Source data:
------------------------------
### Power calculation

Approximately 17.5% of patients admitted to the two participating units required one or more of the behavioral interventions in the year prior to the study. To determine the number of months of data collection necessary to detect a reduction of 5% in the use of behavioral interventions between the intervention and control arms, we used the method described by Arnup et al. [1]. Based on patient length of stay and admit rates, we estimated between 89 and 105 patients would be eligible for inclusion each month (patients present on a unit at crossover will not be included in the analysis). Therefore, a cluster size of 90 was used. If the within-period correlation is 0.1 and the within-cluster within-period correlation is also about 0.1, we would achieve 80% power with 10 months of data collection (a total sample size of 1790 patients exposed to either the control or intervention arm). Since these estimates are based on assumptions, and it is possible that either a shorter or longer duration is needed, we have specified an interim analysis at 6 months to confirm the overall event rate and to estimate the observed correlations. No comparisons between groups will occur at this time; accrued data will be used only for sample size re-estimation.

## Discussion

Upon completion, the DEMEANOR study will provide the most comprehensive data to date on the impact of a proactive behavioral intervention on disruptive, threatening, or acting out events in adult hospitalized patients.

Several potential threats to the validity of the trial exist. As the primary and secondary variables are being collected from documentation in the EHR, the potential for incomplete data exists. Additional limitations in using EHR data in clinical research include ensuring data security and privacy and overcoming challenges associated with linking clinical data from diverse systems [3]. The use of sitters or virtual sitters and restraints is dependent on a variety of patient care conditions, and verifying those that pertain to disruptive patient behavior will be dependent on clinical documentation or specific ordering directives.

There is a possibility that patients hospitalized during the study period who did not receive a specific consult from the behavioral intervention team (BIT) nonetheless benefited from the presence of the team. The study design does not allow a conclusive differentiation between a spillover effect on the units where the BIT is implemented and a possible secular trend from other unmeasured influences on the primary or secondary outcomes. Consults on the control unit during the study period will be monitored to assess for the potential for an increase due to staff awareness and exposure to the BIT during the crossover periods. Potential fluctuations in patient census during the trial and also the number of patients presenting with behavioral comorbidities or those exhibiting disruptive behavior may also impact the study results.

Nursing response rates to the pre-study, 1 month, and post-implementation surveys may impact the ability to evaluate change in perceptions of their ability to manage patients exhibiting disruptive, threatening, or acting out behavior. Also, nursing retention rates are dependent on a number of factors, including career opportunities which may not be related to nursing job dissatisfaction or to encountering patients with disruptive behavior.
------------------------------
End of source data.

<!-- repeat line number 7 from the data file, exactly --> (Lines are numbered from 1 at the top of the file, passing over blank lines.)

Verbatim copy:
Nursing response rates to the pre-study, 1 month, and post-implementation surveys may impact the ability to evaluate change in perceptions of their ability to manage patients exhibiting disruptive, threatening, or acting out behavior. Also, nursing retention rates are dependent on a number of factors, including career opportunities which may not be related to nursing job dissatisfaction or to encountering patients with disruptive behavior.